By Moses Kaketo
The number of better-educated and wealthier Ugandan women using traditional family planning (FP) is on the rise- according to the latest study by researchers from Makerere University School of Public Health.
The study reveals that the number of sexually active women in this category has consistently increased over the years -from 4% in 2016 to 6% in 2020.
Meanwhile the use of modern FP methods has either remained the same or increased slightly.
Traditional methods include withdrawal and the rhythm method/periodic abstinence (also known as the calendar method.
Others use folkloric methods like -amulets, beads, herbs, etc.
So, why do these better-off women, with access to modern methods, the greater traditional method users?
According to the study findings, the reasons for the increase vary from poor counselling to misconceptions regarding modern methods.
The information is contained in the 2020 Performance Monitoring for Action (PMA) report, a bi-annual household and facility survey.
The study was done in 122 villages and 4,270 households across the country by a team of researchers from the Makerere University and National Bureau of Statistics.
The study reveals that the quality of FP counselling remains poor or low with only two in five of the current family planning users reporting receipt of comprehensive information on contraceptive methods.
The survey which looked at all sexually active women aged 15 to 49 also reveals that a quarter of facilities that offer implants and 43% of those offering IUD’s do not have a trained provider and instrumental supplies for insertion or removal.
On the other hand, the user’s traditional methods highlight some advantages they have over modern methods. ‘
‘Traditional methods are non-hormonal, and can maintain the appearance of fidelity and sexual self-restraint whereas modern method use may be associated with promiscuity ‘’
Most countries, Uganda inclusive, have made great strides in increasing access to and voluntary use of modern family planning.
However, pernicious, difficult-to-address myths and misconceptions around modern contraception still discourage or prevent more sexually active Ugandan women from beginning or continuing to use a modern method.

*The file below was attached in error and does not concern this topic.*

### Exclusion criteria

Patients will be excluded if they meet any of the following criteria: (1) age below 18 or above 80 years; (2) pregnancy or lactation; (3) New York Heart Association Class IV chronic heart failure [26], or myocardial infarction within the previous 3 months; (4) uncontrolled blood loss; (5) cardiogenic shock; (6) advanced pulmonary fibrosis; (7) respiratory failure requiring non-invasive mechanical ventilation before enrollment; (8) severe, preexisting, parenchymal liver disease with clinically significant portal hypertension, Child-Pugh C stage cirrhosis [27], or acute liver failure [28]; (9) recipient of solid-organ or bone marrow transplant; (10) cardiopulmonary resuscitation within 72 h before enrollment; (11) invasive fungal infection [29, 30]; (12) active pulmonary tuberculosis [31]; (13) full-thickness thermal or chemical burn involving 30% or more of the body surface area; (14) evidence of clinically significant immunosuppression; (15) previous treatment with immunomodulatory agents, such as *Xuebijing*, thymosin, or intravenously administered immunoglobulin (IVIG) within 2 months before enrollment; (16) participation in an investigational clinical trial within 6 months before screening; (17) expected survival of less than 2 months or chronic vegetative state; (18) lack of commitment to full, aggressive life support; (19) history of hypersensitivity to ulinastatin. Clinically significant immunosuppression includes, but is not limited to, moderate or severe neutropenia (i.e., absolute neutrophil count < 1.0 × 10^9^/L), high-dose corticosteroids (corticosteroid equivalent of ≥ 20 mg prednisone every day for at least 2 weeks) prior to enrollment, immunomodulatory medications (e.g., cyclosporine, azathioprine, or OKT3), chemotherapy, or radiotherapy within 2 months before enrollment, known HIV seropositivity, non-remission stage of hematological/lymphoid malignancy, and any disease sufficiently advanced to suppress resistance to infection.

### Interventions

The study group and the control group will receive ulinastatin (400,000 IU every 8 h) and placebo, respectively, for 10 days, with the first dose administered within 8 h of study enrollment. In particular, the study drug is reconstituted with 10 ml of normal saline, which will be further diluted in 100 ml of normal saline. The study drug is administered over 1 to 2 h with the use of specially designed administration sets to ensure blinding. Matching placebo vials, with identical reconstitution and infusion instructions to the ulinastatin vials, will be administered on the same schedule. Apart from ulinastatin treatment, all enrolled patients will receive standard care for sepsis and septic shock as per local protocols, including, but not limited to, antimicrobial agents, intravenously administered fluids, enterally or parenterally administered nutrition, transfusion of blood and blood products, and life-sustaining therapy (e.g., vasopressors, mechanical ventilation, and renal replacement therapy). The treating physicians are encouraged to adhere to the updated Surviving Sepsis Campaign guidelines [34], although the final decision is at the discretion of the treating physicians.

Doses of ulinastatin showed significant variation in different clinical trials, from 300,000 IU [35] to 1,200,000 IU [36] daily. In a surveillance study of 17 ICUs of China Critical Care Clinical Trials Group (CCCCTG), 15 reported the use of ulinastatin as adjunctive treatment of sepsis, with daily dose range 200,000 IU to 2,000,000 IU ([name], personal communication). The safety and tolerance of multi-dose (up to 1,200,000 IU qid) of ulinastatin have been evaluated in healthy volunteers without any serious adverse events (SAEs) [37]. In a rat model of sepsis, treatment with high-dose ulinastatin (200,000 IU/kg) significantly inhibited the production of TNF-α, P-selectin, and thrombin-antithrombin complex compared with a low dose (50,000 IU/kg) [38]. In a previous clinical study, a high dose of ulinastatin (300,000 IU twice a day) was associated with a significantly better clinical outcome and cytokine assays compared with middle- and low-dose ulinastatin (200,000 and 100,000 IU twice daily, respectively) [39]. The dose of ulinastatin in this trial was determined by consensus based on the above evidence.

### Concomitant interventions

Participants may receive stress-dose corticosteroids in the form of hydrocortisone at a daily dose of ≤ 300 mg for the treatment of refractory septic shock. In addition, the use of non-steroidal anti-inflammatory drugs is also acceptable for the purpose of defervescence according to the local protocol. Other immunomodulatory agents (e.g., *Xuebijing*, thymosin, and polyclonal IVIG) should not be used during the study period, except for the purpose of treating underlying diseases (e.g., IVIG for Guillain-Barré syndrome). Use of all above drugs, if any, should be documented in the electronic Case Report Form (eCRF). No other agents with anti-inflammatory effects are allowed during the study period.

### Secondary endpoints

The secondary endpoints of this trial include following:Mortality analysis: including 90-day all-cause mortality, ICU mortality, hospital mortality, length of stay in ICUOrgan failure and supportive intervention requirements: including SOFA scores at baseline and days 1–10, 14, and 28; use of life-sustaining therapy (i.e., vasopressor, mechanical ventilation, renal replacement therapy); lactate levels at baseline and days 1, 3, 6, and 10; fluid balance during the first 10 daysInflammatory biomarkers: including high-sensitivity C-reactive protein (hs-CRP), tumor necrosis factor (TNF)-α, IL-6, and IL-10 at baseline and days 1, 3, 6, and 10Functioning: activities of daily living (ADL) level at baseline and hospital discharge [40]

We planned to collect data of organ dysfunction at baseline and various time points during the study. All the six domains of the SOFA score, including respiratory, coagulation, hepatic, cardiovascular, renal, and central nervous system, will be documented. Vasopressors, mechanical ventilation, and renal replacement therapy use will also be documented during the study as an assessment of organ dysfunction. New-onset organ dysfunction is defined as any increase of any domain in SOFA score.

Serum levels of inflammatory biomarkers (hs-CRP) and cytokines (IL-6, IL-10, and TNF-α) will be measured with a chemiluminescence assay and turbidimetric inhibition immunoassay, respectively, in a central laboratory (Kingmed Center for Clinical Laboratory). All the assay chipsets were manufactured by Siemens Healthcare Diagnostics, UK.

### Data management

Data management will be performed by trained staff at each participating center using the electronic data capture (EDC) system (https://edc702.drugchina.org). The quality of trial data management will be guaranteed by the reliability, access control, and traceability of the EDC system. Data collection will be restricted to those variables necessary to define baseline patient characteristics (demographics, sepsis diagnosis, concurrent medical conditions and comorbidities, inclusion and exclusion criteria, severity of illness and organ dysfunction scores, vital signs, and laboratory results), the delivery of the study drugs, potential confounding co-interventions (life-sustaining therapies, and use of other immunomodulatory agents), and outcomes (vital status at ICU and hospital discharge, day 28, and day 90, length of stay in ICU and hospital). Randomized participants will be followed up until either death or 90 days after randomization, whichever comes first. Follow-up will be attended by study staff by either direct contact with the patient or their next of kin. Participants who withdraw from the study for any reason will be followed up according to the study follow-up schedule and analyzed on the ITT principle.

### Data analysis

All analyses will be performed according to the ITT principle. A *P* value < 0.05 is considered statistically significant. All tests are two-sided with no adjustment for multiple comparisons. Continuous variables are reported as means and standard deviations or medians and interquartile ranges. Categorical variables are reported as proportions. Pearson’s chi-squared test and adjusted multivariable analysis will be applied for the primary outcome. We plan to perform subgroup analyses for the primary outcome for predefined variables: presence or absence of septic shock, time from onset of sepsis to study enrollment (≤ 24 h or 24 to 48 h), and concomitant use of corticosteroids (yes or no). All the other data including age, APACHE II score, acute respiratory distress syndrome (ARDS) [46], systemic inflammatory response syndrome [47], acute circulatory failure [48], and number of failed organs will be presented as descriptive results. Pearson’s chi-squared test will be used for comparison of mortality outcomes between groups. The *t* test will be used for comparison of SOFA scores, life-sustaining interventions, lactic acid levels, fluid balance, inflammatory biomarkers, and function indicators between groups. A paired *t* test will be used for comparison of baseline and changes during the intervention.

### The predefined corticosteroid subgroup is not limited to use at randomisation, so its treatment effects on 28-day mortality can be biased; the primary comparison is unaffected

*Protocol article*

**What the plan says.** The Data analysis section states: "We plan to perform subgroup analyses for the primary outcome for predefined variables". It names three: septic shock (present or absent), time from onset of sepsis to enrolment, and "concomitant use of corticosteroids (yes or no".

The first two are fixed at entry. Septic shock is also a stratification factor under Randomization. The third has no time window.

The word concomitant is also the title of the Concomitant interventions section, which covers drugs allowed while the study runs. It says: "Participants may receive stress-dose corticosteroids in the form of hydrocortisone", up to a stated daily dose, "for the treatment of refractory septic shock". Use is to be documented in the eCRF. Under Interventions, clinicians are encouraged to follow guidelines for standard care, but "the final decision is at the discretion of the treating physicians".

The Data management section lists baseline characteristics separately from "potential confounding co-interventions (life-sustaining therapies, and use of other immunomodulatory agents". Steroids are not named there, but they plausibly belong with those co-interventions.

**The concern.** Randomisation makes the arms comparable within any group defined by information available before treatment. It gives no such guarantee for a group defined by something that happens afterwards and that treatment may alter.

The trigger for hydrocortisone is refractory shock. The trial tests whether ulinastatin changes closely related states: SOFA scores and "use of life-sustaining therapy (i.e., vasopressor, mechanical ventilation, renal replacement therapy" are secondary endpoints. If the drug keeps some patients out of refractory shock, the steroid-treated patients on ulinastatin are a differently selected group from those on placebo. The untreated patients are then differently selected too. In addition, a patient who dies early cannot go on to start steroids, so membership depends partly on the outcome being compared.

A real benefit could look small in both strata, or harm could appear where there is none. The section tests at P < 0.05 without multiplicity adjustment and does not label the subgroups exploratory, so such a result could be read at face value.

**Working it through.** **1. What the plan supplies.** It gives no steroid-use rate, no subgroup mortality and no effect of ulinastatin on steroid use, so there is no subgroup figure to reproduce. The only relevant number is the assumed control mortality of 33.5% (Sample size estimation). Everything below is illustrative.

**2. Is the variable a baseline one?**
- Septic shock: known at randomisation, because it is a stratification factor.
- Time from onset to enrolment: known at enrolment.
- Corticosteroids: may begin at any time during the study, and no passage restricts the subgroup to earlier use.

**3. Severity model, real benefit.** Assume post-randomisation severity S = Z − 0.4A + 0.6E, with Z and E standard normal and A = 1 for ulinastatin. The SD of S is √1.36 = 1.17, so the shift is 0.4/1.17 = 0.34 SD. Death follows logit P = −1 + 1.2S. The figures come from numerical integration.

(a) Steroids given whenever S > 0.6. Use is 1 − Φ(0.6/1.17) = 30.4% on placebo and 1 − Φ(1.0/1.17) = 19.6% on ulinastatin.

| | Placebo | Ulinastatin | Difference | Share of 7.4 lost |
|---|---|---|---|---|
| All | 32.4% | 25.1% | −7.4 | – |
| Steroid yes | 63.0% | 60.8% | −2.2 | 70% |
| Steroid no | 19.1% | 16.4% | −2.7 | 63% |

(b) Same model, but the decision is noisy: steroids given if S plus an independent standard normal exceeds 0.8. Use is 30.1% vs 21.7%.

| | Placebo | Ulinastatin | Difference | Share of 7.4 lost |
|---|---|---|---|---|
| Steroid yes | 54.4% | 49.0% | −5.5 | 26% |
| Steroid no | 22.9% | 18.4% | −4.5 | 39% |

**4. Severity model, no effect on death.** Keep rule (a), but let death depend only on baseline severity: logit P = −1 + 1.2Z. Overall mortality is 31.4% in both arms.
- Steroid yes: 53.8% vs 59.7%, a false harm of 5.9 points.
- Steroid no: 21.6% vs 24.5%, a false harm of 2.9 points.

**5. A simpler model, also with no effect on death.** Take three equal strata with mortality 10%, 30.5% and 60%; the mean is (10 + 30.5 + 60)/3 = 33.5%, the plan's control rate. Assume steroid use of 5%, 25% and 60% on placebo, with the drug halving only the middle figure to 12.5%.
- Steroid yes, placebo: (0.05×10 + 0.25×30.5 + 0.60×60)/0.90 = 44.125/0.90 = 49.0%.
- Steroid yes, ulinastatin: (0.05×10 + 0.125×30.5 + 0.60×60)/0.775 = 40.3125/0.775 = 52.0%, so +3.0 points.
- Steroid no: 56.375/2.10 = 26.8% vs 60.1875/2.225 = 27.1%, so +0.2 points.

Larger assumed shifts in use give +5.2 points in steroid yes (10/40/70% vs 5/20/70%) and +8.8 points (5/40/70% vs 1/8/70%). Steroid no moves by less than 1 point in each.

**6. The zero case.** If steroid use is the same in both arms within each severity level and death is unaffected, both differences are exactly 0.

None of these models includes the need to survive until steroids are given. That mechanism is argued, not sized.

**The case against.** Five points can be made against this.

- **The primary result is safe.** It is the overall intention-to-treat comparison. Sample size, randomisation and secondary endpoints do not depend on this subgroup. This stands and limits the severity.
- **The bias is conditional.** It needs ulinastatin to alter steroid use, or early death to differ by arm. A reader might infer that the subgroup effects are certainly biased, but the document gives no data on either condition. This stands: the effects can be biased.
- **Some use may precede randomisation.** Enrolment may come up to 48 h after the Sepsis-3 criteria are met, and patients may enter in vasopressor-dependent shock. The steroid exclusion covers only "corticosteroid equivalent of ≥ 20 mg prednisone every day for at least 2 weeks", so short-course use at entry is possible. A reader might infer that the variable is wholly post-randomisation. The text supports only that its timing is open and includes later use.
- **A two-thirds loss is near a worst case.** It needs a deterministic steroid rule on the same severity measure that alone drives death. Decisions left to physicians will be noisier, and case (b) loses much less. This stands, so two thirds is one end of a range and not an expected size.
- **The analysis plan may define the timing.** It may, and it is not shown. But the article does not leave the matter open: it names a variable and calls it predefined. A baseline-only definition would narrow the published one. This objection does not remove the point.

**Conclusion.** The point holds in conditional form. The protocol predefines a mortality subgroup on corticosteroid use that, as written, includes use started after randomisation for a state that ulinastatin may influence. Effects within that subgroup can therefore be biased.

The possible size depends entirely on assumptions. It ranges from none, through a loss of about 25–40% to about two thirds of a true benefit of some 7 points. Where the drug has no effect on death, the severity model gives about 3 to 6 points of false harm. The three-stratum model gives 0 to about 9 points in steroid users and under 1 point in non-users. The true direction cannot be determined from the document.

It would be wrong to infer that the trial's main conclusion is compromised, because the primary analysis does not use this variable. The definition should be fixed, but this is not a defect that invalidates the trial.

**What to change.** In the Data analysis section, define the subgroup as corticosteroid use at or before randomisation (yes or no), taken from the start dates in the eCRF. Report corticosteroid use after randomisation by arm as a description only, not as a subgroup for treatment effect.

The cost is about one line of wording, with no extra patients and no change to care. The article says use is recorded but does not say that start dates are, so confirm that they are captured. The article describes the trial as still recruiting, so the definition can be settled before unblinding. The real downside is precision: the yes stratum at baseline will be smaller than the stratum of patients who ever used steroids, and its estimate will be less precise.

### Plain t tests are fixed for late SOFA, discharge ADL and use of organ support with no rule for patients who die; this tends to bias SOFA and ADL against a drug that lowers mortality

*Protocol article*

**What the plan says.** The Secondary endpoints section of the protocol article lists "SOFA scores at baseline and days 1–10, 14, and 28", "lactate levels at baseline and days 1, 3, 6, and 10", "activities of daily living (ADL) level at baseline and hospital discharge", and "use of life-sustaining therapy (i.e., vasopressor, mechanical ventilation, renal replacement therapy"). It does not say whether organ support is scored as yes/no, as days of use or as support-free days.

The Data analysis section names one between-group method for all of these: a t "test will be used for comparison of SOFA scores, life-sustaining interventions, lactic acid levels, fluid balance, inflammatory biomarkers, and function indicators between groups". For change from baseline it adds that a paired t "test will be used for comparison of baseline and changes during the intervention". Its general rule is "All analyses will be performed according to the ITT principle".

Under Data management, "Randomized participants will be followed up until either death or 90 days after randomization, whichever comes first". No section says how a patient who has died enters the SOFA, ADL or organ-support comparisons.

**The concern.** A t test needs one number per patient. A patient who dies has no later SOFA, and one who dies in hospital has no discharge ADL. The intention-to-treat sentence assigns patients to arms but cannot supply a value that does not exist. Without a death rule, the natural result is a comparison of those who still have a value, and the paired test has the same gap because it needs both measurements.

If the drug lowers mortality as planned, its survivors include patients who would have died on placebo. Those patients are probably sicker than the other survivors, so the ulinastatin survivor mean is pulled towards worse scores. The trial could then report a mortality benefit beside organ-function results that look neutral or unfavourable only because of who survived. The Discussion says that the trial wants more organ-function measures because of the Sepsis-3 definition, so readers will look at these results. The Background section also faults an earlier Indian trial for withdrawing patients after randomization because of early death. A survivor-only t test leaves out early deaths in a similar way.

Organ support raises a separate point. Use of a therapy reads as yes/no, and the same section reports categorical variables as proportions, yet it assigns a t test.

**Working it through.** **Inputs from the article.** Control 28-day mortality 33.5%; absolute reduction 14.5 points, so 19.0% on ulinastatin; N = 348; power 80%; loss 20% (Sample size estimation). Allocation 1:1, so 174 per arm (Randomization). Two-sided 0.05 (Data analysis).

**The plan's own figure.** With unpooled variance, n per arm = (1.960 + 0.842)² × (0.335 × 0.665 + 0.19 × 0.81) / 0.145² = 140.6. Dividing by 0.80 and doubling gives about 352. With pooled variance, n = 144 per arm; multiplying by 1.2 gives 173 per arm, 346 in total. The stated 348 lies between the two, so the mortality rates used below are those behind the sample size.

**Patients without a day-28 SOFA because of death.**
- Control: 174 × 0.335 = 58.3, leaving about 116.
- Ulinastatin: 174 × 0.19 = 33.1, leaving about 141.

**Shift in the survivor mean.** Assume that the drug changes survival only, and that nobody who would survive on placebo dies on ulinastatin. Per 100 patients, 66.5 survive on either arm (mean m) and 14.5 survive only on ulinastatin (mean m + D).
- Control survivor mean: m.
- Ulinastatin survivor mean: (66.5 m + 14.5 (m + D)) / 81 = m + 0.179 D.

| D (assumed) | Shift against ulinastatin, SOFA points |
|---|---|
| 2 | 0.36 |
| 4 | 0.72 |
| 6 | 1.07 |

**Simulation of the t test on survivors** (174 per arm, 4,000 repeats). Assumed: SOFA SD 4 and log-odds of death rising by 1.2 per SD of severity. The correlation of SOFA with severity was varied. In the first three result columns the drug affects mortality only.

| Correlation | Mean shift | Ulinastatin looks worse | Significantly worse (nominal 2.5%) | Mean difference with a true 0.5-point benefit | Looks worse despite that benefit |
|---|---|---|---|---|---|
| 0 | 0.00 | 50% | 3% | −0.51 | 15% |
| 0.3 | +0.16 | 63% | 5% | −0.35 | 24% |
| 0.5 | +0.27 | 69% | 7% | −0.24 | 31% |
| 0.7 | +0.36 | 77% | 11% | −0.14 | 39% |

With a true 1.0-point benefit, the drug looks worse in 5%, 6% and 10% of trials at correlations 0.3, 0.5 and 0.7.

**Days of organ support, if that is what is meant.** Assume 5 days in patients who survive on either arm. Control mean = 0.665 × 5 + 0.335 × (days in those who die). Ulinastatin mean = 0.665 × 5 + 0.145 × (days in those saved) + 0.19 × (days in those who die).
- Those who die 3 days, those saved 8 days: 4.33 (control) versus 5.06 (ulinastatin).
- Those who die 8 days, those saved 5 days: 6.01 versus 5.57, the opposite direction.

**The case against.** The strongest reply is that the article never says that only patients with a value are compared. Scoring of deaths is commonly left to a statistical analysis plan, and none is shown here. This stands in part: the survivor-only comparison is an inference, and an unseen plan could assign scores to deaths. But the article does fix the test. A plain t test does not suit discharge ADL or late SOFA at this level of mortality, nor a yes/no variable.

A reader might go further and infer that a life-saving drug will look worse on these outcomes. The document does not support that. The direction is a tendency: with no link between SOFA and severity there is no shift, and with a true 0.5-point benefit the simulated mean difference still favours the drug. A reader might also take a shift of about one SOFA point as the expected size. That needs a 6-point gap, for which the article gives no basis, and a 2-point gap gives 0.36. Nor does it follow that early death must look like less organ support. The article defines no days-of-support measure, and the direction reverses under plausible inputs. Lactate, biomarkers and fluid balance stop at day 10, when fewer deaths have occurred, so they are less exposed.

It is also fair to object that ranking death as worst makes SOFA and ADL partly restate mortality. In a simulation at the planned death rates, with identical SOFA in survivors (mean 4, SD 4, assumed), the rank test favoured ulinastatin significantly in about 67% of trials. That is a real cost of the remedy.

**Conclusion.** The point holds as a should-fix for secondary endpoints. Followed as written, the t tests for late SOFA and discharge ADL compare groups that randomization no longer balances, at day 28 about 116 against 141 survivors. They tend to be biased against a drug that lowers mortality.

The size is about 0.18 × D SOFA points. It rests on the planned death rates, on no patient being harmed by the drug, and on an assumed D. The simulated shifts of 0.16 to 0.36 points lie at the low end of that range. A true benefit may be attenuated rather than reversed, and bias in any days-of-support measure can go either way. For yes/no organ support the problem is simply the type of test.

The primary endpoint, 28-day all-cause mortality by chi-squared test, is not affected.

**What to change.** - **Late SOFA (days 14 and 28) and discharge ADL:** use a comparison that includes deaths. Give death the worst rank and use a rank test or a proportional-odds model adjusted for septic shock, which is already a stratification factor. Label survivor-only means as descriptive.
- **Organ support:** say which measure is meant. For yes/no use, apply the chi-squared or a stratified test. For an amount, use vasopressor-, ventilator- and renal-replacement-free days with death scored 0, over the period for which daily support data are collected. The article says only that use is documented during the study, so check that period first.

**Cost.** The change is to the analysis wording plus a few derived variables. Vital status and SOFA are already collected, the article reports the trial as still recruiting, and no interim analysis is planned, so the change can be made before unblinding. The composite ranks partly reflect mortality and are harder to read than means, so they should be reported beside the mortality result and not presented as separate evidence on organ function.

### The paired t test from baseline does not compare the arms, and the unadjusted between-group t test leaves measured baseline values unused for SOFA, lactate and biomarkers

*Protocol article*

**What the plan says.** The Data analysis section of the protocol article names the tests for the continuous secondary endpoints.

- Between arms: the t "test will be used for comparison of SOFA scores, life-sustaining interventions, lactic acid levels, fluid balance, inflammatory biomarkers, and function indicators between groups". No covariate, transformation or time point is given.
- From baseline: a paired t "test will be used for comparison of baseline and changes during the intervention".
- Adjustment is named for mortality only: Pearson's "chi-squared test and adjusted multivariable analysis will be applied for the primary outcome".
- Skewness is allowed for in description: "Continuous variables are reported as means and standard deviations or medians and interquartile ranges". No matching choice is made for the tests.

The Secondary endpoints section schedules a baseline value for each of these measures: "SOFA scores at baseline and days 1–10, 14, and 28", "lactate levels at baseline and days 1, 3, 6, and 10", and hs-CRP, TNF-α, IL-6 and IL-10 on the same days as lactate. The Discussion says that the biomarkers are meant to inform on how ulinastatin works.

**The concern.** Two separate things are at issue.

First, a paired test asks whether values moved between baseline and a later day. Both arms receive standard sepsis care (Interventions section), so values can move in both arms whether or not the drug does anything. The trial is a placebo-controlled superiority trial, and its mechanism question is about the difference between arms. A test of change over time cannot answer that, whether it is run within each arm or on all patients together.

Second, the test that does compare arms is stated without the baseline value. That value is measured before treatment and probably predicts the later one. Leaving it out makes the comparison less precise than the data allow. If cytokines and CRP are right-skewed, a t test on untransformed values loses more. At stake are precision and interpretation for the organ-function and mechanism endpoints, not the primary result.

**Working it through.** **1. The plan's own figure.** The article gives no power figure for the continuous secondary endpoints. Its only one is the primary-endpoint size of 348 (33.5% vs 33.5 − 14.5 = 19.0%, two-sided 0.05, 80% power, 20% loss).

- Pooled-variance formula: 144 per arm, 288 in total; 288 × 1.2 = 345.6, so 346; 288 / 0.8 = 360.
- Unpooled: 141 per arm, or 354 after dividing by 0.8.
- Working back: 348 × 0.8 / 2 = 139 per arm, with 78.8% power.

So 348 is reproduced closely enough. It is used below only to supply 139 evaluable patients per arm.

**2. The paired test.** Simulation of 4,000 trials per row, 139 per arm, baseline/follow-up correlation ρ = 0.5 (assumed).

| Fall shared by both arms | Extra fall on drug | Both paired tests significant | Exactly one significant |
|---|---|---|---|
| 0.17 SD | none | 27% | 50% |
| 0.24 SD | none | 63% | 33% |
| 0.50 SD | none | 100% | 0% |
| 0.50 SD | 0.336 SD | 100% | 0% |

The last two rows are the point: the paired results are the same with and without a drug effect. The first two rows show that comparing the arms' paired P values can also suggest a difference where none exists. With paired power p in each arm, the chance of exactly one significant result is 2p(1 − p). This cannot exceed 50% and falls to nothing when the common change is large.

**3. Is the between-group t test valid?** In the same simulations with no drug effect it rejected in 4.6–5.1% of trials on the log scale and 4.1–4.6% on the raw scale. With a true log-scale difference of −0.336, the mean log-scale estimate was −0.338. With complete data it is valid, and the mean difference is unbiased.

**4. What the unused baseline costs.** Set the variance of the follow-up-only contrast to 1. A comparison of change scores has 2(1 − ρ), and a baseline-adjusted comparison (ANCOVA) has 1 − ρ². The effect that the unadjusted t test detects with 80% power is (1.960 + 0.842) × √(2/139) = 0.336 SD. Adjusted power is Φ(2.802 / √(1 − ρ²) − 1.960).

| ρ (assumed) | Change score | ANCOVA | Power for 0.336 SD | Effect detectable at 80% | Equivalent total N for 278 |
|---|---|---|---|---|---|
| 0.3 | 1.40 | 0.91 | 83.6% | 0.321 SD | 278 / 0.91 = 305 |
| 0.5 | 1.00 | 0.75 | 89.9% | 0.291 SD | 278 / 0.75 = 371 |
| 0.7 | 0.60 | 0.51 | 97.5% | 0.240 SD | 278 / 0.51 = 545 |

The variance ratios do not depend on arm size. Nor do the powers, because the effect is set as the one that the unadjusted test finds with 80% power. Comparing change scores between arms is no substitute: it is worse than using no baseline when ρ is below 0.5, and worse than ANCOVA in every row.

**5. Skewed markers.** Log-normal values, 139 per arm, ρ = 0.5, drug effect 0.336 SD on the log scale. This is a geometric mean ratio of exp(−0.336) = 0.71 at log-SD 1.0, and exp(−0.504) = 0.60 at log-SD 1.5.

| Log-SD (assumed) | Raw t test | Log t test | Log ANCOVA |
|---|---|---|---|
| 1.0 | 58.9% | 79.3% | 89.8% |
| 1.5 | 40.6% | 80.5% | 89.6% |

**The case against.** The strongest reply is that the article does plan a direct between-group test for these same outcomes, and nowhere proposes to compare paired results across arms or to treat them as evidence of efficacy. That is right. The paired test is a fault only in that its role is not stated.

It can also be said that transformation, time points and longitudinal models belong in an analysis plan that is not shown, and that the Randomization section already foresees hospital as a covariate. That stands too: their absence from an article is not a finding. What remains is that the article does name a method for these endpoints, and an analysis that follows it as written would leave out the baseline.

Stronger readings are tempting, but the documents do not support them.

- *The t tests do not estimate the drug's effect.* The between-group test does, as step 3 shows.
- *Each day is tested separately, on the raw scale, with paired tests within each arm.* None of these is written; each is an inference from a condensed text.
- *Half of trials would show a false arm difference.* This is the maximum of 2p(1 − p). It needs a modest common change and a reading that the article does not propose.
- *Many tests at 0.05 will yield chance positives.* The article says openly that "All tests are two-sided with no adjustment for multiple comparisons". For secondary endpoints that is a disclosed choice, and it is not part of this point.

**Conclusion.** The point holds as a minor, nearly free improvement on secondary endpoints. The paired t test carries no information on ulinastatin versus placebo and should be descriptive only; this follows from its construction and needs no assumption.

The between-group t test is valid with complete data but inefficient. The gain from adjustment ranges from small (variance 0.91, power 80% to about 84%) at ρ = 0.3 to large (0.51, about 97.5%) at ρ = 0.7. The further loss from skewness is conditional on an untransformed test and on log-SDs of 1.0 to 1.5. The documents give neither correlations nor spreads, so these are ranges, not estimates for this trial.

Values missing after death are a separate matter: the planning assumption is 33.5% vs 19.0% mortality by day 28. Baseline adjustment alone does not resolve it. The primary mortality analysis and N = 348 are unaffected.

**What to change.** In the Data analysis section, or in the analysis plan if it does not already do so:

This, experts say explains the slow adoption
Dr. Ben Kibirige, a national trainer on sexual reproductive health rights, says inaccurate information about modern contraception is often the product of users and providers attempting to understand the chemical and biological processes that make contraceptives work.
Studies show many modern contraceptives contain hormones that can cause certain side effects in some women. Depending on the method being used, these may include breast tenderness, headaches, weight gain, lack of regular menstrual bleeding, nausea, and/or loss of bone density with continued use over many years.
Dr. Simon Kibira, a lecturer at the university and one of the leaders of the research team says potential side effects [which ca e explained y professionals] often form the basis for a wide range of misconceptions.
For example, a case where women’s ability to bear children is key to their socio-economic status, they frequently fear that the temporary prevention of pregnancy with contraception can lead to permanent infertility with sustained use.
Some women may believe that lack of a monthly period signals a dangerous buildup of blood inside their bodies.
Some believe that nausea that can be caused by an oral contraceptive may be a sign that acid in the pill is burning their stomach or ovaries.
Others believe that contraceptive pills accumulate in some other body organ.
Rumors about contraceptives are also spread by and among women themselves, often through their informal social networks.
A study in Kenya found that young women who were surveyed rarely mentioned health providers as sources of information on contraception; rather, their main sources were peers and community members.
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